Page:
Most have their villas, painted pearl white, which they rent out to tourists during the off-season. March is an off-season and
the villas are empty. The right time to be here is September after most of the Europeans have gone home.
The town has beautiful religious buildings such as the churches of Santa Bartomeu and Santa Tecla. Casa de la Vila, a nineteenthcentury Gothic revival building and Palau Maricel, with Renaissance, Baroque and medieval elements, are other interesting places to visit in the city.
Architectural gems like the Cau Ferrat Museum, the different homes belonging to the ‘Americanos’ and the house-studio of
writer and painter Santiago Rusiñol are worth a visit.
Rusiñol moved to Sitges in 1891 and turned it into a meeting point for artists and intellectuals, giving it the bohemian air that it still preserves. The house-studio of Rusiñol exhibits his works next to paintings by El Greco, Zuloaga and Picasso, among others.
The Maricel Museum has Romanesque, Gothic and Modern art collections. To delve more deeply into nineteenth-century Catalan society, you must visit the Romantic Museum.
All around - in the historic quarter, the harbour and along the beaches - are innumerable restaurants where you can try the local cuisine. One of the main dishes is xató, made with curly endive, cod, tuna, anchovies and olives, with a Romescu dressing (made with roasted chilli peppers, toasted almonds, garlic and olive oil).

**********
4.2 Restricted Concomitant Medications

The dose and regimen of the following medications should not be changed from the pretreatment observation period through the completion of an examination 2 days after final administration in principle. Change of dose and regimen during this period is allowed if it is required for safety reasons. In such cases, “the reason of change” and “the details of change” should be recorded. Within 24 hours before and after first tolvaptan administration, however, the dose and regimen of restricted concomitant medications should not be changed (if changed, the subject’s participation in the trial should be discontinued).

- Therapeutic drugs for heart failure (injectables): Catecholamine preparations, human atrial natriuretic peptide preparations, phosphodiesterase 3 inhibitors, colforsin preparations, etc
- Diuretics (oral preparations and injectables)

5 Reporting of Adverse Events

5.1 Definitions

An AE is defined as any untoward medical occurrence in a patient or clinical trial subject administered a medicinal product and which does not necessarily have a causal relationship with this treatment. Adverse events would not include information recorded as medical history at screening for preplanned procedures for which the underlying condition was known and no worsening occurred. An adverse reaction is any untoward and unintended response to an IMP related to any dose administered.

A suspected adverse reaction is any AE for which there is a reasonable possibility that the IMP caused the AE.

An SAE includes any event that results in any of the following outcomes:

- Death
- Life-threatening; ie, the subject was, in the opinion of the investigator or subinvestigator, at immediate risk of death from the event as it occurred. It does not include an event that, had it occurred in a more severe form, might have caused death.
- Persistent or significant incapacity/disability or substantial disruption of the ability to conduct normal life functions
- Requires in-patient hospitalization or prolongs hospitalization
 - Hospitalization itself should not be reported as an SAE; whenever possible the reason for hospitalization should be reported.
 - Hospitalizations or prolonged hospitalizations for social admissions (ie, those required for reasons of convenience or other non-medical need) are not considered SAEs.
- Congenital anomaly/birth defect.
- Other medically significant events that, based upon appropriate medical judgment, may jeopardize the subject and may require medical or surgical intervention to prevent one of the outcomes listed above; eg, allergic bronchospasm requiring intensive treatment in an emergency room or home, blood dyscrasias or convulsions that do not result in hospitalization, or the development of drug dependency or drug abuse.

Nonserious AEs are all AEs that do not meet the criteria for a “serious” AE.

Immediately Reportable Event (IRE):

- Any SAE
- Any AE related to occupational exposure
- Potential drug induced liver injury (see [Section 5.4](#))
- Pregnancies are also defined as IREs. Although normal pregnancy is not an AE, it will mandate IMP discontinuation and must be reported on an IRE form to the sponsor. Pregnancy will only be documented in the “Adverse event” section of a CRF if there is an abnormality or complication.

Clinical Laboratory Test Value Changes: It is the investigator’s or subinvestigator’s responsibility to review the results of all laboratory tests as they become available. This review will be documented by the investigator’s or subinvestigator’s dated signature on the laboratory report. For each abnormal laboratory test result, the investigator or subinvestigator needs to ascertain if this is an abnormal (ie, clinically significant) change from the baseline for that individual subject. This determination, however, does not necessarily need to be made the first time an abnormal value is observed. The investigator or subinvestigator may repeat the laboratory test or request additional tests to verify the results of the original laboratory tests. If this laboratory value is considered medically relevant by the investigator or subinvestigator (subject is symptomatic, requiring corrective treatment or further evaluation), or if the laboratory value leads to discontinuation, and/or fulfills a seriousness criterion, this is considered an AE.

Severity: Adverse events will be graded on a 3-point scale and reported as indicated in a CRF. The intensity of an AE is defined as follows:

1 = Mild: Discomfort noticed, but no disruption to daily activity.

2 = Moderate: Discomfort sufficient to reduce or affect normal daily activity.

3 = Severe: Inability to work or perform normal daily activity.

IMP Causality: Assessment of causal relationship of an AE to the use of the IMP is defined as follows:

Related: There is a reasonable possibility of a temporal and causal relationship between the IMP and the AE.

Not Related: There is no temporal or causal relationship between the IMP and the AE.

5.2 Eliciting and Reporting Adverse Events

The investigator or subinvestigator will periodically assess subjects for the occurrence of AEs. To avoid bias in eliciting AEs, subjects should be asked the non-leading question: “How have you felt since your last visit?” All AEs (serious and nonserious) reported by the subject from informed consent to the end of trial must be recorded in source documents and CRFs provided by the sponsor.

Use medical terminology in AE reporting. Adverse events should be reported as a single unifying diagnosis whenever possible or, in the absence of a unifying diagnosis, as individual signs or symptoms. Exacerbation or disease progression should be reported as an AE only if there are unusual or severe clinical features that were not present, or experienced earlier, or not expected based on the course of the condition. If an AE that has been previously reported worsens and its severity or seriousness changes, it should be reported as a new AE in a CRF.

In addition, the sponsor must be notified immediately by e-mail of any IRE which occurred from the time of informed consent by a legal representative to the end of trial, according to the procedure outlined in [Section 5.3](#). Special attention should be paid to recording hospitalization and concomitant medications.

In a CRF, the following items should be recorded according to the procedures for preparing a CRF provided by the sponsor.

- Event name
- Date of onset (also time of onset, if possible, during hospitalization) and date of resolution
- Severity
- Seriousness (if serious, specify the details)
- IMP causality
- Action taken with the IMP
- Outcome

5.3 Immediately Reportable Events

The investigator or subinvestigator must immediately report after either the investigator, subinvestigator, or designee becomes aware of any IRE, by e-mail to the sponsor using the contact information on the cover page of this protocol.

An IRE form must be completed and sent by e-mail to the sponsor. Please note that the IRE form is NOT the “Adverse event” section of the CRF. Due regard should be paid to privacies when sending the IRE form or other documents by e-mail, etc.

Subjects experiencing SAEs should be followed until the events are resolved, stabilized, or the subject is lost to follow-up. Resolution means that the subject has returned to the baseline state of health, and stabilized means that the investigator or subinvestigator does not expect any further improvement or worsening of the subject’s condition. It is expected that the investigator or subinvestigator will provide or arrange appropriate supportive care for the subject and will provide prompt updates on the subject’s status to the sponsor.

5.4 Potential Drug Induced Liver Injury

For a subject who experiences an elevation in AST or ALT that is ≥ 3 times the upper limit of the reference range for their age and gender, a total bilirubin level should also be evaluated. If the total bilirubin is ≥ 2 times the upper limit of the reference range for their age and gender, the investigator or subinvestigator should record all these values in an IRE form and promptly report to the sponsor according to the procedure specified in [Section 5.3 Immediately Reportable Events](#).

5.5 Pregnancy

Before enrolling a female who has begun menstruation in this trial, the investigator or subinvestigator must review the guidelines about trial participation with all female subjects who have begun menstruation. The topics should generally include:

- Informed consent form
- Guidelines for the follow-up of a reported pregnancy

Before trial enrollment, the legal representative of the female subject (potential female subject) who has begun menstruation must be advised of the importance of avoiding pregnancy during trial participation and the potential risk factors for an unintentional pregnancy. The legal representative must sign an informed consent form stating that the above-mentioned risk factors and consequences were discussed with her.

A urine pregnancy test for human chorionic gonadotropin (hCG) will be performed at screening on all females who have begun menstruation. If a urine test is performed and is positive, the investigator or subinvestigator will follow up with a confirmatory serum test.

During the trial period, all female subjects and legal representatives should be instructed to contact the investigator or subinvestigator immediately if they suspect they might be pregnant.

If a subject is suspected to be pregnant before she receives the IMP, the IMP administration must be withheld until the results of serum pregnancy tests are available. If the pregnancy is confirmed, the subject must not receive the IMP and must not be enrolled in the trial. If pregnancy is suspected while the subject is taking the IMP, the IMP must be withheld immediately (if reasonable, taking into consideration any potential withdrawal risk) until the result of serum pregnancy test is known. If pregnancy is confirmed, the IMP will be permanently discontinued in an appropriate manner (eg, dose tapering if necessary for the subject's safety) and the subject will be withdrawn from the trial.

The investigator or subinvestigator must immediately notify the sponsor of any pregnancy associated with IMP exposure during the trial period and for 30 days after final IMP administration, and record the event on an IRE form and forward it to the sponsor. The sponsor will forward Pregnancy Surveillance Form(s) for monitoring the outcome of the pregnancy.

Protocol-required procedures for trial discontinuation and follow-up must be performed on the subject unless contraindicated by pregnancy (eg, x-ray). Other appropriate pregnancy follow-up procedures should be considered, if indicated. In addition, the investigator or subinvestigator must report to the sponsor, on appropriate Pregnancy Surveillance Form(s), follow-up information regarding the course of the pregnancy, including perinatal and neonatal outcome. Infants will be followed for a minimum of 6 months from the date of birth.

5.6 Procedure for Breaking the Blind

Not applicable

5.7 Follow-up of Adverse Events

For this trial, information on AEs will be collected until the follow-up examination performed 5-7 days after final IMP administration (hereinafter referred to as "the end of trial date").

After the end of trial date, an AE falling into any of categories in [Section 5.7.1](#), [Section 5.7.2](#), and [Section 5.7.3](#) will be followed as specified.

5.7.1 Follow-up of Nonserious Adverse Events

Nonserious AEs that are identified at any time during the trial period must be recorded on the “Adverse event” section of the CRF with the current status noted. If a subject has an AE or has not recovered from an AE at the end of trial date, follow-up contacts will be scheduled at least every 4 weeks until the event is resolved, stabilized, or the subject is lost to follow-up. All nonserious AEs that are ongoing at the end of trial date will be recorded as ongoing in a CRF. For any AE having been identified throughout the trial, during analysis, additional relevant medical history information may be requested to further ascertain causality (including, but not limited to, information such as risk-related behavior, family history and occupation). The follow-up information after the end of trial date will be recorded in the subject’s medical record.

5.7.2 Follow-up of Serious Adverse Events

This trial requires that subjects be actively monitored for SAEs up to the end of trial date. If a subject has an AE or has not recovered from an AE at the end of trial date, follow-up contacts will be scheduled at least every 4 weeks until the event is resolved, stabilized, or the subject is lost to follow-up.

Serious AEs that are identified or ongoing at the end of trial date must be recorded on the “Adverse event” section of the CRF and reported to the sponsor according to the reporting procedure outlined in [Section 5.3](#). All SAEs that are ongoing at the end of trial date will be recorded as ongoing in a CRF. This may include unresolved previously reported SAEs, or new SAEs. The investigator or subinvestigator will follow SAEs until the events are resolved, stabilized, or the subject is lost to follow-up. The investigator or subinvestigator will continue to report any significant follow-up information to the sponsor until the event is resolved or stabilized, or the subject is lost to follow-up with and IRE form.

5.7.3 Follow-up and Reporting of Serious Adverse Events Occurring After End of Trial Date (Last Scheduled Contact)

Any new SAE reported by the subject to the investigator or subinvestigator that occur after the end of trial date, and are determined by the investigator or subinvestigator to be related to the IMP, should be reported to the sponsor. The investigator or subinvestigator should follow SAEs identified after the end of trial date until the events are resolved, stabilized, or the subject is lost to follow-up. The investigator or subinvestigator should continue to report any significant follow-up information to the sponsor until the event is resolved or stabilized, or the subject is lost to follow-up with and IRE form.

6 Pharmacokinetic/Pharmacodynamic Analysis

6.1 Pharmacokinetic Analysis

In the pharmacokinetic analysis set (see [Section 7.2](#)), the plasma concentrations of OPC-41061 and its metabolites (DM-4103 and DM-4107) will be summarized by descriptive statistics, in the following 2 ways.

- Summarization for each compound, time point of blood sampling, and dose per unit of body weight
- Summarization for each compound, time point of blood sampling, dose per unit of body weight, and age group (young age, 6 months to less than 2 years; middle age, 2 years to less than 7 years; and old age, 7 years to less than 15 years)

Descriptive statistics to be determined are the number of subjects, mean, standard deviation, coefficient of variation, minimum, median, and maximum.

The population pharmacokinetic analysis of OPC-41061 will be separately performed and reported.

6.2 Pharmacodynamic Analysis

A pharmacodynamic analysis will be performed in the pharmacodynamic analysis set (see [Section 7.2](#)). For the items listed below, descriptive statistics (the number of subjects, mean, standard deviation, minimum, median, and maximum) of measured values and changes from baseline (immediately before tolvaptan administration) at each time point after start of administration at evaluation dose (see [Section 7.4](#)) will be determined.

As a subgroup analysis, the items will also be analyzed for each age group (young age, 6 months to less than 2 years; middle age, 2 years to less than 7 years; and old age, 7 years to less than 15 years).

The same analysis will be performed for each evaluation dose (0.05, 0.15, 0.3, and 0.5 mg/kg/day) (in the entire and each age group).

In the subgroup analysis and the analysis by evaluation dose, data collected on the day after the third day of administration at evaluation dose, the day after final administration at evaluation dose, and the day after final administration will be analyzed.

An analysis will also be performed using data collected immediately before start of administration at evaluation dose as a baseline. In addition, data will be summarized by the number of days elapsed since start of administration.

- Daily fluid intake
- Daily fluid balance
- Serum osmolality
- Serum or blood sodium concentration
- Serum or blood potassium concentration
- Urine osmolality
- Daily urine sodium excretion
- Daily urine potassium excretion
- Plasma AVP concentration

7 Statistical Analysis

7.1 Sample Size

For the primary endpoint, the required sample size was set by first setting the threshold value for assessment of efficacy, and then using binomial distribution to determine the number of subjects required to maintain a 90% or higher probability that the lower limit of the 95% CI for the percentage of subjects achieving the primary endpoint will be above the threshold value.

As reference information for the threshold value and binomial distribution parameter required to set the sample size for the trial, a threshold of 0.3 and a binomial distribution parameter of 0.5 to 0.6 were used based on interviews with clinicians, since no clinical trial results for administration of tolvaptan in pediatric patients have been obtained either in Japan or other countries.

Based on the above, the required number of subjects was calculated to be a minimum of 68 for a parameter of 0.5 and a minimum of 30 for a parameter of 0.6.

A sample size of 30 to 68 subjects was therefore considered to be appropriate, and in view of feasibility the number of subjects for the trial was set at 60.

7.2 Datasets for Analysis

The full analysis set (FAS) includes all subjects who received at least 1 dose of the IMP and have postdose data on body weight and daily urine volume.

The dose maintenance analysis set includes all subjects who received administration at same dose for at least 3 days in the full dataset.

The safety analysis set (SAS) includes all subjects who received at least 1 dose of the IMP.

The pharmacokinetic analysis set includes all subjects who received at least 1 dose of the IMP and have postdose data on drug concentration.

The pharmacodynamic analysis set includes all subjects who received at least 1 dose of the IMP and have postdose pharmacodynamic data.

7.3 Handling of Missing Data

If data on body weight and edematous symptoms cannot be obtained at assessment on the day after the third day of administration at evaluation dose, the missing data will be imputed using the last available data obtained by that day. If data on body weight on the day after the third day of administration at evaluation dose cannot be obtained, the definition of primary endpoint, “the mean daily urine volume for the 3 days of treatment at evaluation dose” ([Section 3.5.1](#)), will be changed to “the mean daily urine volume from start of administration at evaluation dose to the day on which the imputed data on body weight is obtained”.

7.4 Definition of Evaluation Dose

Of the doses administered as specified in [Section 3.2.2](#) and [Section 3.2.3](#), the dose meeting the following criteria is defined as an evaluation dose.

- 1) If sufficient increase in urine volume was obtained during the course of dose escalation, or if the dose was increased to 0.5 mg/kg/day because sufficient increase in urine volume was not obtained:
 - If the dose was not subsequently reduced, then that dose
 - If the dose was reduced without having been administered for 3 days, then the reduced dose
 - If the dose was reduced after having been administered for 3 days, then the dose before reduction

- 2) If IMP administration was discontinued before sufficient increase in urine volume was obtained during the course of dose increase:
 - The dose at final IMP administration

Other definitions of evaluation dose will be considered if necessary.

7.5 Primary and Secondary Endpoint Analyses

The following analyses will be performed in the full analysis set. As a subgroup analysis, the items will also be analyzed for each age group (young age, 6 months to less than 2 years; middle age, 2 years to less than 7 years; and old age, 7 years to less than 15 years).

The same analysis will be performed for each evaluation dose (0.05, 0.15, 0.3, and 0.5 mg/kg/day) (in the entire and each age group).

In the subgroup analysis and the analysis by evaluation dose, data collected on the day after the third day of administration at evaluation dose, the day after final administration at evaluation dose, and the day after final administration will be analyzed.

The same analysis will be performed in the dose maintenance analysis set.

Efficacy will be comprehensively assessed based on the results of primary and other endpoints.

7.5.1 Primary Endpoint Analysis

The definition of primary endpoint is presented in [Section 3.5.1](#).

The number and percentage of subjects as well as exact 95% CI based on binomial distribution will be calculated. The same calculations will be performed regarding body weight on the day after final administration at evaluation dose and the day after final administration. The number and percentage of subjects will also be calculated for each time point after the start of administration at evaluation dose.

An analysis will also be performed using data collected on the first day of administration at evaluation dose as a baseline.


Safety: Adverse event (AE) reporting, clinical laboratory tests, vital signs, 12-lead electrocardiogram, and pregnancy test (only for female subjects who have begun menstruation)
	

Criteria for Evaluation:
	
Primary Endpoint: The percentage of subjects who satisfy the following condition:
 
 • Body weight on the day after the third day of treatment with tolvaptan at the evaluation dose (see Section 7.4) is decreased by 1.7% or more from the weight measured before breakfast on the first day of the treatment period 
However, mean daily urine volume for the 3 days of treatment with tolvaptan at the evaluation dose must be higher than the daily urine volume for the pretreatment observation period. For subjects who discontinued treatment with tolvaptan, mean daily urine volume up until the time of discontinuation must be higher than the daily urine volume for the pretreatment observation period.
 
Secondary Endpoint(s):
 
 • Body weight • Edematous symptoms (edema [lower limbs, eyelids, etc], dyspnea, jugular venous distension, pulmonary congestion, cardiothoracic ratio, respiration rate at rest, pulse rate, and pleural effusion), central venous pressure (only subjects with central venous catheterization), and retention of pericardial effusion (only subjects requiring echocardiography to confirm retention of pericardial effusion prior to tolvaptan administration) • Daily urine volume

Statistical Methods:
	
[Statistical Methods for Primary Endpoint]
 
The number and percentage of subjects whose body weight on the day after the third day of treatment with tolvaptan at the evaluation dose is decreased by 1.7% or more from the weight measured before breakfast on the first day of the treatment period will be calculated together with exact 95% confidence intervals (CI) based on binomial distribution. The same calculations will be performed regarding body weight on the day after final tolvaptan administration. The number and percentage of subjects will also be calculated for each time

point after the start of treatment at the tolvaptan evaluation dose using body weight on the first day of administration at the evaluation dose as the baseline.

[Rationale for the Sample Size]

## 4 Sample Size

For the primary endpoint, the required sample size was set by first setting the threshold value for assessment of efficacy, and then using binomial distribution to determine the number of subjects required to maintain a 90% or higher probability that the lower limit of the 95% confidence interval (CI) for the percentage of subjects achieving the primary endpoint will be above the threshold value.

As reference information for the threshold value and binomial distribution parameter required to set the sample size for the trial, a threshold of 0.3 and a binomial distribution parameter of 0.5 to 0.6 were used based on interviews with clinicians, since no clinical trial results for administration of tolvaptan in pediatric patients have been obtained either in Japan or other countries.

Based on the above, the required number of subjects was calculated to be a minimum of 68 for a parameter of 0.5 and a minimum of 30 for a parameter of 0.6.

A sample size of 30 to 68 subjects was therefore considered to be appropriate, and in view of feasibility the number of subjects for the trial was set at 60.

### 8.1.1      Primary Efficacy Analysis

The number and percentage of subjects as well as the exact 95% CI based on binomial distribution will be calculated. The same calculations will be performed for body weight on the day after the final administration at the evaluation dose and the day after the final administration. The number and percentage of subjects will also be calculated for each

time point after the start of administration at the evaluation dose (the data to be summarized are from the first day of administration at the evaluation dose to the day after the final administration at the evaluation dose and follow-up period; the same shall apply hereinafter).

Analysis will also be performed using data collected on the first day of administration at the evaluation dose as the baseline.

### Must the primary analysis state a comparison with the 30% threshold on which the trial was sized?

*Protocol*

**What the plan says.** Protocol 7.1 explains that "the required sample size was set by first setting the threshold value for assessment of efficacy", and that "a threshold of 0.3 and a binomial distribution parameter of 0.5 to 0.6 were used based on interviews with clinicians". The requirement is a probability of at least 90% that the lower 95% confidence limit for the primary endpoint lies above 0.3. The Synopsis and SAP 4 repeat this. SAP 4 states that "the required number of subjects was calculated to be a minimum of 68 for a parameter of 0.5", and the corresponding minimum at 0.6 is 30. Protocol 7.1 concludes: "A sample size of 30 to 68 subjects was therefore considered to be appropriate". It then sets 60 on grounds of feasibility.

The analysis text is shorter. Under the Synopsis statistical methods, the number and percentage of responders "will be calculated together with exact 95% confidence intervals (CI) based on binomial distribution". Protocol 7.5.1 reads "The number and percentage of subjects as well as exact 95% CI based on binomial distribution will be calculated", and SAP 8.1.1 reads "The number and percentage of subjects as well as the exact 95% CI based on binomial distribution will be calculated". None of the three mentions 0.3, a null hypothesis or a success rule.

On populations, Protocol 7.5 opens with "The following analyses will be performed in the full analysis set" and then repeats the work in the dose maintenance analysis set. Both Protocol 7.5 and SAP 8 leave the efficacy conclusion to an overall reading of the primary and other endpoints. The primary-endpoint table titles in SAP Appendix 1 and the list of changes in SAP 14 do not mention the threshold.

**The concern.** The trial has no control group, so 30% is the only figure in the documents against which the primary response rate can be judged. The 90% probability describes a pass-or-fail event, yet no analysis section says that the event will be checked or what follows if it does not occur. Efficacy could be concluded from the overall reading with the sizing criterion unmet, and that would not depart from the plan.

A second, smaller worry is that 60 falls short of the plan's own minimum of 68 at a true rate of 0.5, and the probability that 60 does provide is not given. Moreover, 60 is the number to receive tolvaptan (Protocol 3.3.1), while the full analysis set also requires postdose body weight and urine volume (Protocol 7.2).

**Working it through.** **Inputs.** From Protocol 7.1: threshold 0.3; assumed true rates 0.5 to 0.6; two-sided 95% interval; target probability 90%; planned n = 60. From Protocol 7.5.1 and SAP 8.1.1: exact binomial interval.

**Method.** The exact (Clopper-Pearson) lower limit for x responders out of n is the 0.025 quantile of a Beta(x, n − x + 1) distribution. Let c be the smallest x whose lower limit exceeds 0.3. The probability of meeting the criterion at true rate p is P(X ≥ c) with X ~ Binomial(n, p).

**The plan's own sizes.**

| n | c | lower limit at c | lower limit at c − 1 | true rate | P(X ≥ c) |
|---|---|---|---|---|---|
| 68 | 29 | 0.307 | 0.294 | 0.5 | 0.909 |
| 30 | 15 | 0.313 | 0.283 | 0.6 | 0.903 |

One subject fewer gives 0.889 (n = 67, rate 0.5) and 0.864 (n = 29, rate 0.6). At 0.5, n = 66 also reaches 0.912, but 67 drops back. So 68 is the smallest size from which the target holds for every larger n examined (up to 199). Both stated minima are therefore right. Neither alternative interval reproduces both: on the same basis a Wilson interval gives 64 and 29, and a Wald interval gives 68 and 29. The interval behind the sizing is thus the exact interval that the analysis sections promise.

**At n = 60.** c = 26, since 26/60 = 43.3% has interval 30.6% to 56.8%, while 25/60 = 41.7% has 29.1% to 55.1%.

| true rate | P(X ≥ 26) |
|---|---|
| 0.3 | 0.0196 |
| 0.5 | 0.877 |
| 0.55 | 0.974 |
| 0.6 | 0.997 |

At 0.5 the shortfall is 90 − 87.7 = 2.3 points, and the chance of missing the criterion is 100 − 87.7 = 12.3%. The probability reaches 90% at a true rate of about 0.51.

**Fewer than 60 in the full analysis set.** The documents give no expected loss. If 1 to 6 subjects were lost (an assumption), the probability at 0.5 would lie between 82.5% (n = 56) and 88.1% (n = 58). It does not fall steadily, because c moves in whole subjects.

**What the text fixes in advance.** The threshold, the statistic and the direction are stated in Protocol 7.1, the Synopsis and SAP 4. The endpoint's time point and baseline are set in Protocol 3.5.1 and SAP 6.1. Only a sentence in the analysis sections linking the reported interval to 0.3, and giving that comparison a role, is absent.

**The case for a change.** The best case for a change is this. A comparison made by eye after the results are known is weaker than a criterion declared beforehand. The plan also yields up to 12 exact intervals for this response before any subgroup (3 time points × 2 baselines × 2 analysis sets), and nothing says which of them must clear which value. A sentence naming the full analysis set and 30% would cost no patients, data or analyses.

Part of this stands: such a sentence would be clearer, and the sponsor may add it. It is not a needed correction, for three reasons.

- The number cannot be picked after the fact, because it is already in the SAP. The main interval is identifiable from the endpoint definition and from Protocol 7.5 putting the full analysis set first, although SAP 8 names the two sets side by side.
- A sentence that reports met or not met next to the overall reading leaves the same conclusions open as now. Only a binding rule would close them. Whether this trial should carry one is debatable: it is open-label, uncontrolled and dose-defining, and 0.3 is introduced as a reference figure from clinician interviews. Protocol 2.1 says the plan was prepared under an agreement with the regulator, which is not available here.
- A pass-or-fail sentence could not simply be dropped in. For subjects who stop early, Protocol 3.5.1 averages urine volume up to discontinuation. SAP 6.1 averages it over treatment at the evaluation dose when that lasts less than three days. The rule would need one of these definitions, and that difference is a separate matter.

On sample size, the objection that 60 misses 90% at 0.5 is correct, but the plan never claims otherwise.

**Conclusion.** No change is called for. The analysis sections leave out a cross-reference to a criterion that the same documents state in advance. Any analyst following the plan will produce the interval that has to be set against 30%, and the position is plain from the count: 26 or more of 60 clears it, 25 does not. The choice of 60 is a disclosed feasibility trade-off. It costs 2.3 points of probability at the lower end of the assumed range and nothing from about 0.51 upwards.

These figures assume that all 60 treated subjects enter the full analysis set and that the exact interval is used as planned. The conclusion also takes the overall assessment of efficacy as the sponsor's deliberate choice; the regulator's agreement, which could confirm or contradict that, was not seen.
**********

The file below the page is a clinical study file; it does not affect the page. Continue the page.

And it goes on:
Stewed cuttlefish with potatoes and ali-oli, tuna hotpot and fideuá (paella with elbow macaroni instead of rice) are among the delicacies you can enjoy in the 46-odd restaurants. These dishes should be had with some wine with Denominación de Origen Alella, Penedés, or Pla de Bages (Designation of Origin, the seal of quality and origin given in Spain to exceptional products
from specific regions).
Set aside few hours to go shopping for fashion articles, jewellery, footwear, decoration and accessories that avoid commercial depersonalisation. At K De Paper you will find paper figure sculptures made from resin, all signed by reputed sculptors and numbered. Or at Melaza Zona 20 you can have clothes brands like Stanley Parsons, Jeep, Schott and Franklin & Marshall,
which come from Australia, Italy, Sweden, New York and Barcelona.
You may not know Catalan, the language mostly spoken in Sitges but do not lose heart for there is abundant signage, namely whether your pet is allowed in a shop or a eatery, whether you are in a wi-fi zone, the availability of local cuisine, private parking etc.
Sitges is not only a place to lie under the sun but do things after it has set. The place to go is Sin Street. The street is crowded all day long, but after sunset is when the place comes truly alive. The action begins here after 3 am and continues until the wee hours of the morning.
We walked from Estella at 12, had our food in a local eatery, of which there were plenty and hoped to see lot of skin but came back disillusioned - for there were couples dancing at discos playing loud music, elderly men selling roses and garishly dressed girls and boys waiting for things to happen.